“There’s not been any progress I’m afraid. No more crimes, but I haven’t worked anything more out,” said his dad.

“I’ve made progress. That’s what I’m telling you. I know who’s behind them?” Charlie heard his voice rising.



“Look Charlie, I told you already, Eric is not a murderer.”

“I know. That’s not what I’m saying.”

“But you said there was a dead body?”

“That’s just it. It wasn’t a dead body at all, it was a plant. Miasmus has it in his bedroom. It’s a stinking corpse lily. The one that Professor Palmer told us was taken from the botanic gardens. It smells real bad, just like a rotting corpse.”

“So you think Miasmus is the thief just because he has the same plant as was taken?” His dad sounded sceptical.

“It’s not like it’s a common plant is it? It stinks so bad that no-one would want it in their garden.”

“I told you, Miasmus is weird. He’s the sort that would.”

“But it would be a huge coincidence if it just happened to turn up when one had been stolen wouldn’t it? It takes years to flower and then it is only last for a few days.”

His dad went quiet for a while, and Charlie heard the faint tip-tapping of him typing.

“I’ve fed what you’ve told me into MyPI and it’s come back inconclusive, evidence circumstantial.”

“But you could investigate at least?”

“Look, I think you’re getting too caught up with Eric. He’s just a nobody.”

“What happened between you at school?” said Charlie.

“What do you mean?”

“He has a photo on his bedside. A school photo of your class. There’s Miasmus, sorry Eric, and Mr Needem, and you.”


“He’s covered over your head with a sticker of an explosion.”

“Really? I told you he was weird.”

“He obviously doesn’t like you. You said you called him Stink Kerr.”

“Not just me, everyone.”

“But he didn’t put a sticker over anyone else.”

“We had a laugh, Eric and me. I teased him about his smelly sandwiches and his crazy hair. That’s all.”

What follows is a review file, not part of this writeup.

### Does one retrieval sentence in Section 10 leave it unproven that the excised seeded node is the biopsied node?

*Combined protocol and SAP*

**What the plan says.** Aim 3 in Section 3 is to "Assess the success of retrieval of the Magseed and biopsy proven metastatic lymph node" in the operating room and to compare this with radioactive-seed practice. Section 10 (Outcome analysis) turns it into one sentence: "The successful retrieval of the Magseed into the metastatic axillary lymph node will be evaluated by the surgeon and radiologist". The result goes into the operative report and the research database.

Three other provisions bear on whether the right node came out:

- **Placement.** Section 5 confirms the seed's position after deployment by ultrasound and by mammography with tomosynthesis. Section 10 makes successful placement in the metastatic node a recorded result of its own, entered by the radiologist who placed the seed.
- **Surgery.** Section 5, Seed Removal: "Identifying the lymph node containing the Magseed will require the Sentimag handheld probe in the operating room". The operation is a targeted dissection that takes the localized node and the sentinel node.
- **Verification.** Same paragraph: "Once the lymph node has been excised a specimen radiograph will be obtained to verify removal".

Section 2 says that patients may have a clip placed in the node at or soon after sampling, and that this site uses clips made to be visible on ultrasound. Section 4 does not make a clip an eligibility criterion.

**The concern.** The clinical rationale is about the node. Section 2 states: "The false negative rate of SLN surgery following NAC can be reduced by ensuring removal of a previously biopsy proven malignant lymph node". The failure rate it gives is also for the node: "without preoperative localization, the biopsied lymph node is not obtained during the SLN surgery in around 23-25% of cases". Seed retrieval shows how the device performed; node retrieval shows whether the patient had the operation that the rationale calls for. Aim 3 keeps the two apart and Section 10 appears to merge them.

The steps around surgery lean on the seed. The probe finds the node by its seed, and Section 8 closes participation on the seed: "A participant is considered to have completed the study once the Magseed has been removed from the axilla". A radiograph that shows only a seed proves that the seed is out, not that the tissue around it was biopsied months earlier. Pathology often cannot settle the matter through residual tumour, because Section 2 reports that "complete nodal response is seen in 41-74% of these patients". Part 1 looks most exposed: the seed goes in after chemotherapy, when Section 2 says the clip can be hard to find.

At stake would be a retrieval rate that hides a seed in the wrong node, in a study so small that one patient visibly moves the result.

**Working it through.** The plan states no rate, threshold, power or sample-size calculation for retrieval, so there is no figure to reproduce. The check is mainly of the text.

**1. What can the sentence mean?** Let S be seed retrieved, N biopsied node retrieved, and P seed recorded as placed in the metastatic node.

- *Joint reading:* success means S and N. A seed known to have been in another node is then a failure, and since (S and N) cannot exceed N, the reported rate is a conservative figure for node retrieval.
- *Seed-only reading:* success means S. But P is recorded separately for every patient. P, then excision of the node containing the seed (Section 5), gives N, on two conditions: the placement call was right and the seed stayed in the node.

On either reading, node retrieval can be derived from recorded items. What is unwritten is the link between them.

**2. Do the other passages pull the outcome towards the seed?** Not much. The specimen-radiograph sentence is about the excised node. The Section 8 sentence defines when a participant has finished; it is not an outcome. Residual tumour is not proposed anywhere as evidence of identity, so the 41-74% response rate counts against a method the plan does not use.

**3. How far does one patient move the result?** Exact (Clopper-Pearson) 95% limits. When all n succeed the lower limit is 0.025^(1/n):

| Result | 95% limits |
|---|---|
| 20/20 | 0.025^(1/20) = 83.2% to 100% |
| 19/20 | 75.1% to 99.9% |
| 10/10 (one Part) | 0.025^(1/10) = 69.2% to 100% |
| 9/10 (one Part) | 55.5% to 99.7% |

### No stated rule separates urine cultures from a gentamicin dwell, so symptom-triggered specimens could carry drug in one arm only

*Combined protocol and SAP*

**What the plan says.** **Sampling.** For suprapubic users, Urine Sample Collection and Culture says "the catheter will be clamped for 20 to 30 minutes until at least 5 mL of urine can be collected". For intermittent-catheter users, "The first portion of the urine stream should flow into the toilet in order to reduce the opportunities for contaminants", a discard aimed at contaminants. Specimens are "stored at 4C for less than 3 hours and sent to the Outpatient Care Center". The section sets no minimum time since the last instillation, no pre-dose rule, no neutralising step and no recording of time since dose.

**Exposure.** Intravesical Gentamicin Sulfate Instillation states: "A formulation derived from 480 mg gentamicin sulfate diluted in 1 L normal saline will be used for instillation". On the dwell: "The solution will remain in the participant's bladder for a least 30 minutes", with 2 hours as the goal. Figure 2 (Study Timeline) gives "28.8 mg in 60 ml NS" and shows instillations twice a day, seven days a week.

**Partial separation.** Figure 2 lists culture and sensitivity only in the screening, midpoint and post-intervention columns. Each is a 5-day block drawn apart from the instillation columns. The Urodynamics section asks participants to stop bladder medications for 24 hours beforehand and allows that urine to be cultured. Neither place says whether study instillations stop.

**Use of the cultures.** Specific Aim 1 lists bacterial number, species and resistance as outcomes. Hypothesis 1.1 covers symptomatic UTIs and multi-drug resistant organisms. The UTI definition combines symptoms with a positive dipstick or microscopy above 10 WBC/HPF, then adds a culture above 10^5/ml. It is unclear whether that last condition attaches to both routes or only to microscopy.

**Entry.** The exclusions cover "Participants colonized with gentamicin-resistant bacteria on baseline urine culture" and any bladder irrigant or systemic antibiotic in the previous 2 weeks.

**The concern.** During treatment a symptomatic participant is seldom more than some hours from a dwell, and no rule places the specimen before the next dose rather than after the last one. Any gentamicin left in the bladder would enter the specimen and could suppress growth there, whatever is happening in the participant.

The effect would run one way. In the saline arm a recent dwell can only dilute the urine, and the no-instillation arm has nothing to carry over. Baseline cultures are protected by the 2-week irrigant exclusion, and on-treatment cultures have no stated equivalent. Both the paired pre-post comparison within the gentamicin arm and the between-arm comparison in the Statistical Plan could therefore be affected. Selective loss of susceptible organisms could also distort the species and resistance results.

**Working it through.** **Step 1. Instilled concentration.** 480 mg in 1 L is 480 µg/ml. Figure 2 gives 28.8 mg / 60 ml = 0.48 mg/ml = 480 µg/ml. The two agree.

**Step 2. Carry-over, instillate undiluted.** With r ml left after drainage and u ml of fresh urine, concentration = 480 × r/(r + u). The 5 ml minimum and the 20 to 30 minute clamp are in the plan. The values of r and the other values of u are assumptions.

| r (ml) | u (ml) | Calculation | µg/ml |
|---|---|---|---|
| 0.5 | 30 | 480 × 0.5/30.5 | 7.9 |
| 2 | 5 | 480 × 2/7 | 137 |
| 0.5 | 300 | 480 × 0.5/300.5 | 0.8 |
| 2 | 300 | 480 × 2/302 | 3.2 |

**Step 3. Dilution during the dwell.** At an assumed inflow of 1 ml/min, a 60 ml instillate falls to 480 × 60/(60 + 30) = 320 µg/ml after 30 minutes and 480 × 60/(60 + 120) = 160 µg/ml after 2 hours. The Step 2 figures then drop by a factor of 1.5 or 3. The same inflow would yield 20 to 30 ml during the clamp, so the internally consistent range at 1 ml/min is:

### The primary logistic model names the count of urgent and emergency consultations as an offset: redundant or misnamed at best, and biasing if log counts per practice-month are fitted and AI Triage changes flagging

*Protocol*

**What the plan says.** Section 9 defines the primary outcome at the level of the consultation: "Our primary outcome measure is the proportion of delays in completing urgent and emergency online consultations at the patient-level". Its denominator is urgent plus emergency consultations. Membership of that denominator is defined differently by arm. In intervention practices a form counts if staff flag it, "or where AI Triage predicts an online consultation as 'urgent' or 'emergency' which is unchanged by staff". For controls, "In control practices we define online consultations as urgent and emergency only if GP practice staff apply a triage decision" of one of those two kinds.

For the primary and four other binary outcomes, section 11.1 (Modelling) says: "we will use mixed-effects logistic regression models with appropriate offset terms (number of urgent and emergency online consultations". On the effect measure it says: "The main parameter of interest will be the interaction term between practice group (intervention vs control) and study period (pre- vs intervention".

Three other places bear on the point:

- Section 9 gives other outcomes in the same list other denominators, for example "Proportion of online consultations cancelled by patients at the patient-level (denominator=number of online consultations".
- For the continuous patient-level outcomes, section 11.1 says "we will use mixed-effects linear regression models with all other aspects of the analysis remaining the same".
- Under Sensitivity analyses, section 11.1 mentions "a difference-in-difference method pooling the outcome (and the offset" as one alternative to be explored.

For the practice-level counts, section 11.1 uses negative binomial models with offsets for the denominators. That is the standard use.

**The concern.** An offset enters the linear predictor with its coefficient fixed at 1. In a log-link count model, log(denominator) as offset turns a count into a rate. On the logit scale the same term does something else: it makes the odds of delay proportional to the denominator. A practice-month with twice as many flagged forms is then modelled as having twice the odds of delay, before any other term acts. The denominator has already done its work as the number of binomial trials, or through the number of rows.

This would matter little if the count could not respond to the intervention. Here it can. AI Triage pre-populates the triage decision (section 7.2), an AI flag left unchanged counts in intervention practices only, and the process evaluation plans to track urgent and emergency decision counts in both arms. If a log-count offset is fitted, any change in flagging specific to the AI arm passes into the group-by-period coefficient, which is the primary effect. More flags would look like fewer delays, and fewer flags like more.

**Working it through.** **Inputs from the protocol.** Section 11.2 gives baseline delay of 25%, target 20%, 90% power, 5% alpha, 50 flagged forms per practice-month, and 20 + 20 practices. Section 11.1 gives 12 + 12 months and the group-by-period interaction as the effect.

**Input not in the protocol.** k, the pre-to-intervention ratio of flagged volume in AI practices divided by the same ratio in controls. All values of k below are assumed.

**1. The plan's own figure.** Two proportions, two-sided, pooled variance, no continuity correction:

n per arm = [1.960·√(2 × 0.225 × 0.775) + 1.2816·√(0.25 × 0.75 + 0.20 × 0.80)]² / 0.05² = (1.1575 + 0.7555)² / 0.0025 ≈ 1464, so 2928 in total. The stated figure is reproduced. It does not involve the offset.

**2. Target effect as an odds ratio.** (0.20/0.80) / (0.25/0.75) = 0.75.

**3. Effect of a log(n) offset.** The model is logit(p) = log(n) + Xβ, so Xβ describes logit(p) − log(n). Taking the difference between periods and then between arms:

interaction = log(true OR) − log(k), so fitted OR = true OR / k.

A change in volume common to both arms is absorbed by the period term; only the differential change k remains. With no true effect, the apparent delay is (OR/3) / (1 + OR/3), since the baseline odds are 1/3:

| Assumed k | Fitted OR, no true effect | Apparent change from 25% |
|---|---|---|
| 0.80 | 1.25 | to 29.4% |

Charlie took a deep breath. “You bullied him.”

“No. I didn’t. It was funny. Everyone laughed. Even Eric. And besides, it was years ago now. He’s probably forgotten all about me.”

“No, he distinctly remembered you when I first met him. I think he might still hold a grudge.”

“Rubbish. I think you’re reading too much into things. Just let it go. What does it matter now? Just work on your cakes and I’ll pick you up in a couple of days.”

After Dad hung up, Charlie sat and thought about everything. He still had a while until he needed to make that day’s cupcakes. Despite his dad protesting, he was pretty sure that Miasmus felt he had been bullied at school, and that his dad was to blame. That’s why he’d put that sticker over his dad’s face. An explosion. Was he planning something?

Also Charlie was convinced that the stinking plant in the penthouse was the same one that was stolen from the botanic gardens. Was Miasmus behind the other thefts as well? What did he want with all these smelly things? None of them would make great perfume, unless he was selling it to people with wanted to be given a wide berth.

He only had a couple of days until the cupcakes would be finished and he and Sandy would be picked up by their dad. But in that couple of days, maybe he could get enough evidence to convince his dad that Miasmus was up to no good.


Yesterday I reached the middle of the story and a turning point for Charlie. He went from having suspicions about Miasmus to being convinced that he holds a grudge against his dad and is planning something with all the smelly stuff he has stolen. This raises the stakes.

Total words so far 21,249.

Tomorrow I write the scene where Miasmus suspects Charlie has been in the penthouse.

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If you want to try the process with me and write your own novel, I’d love to have you join me on this journey. Put in the comments on how you went with this step.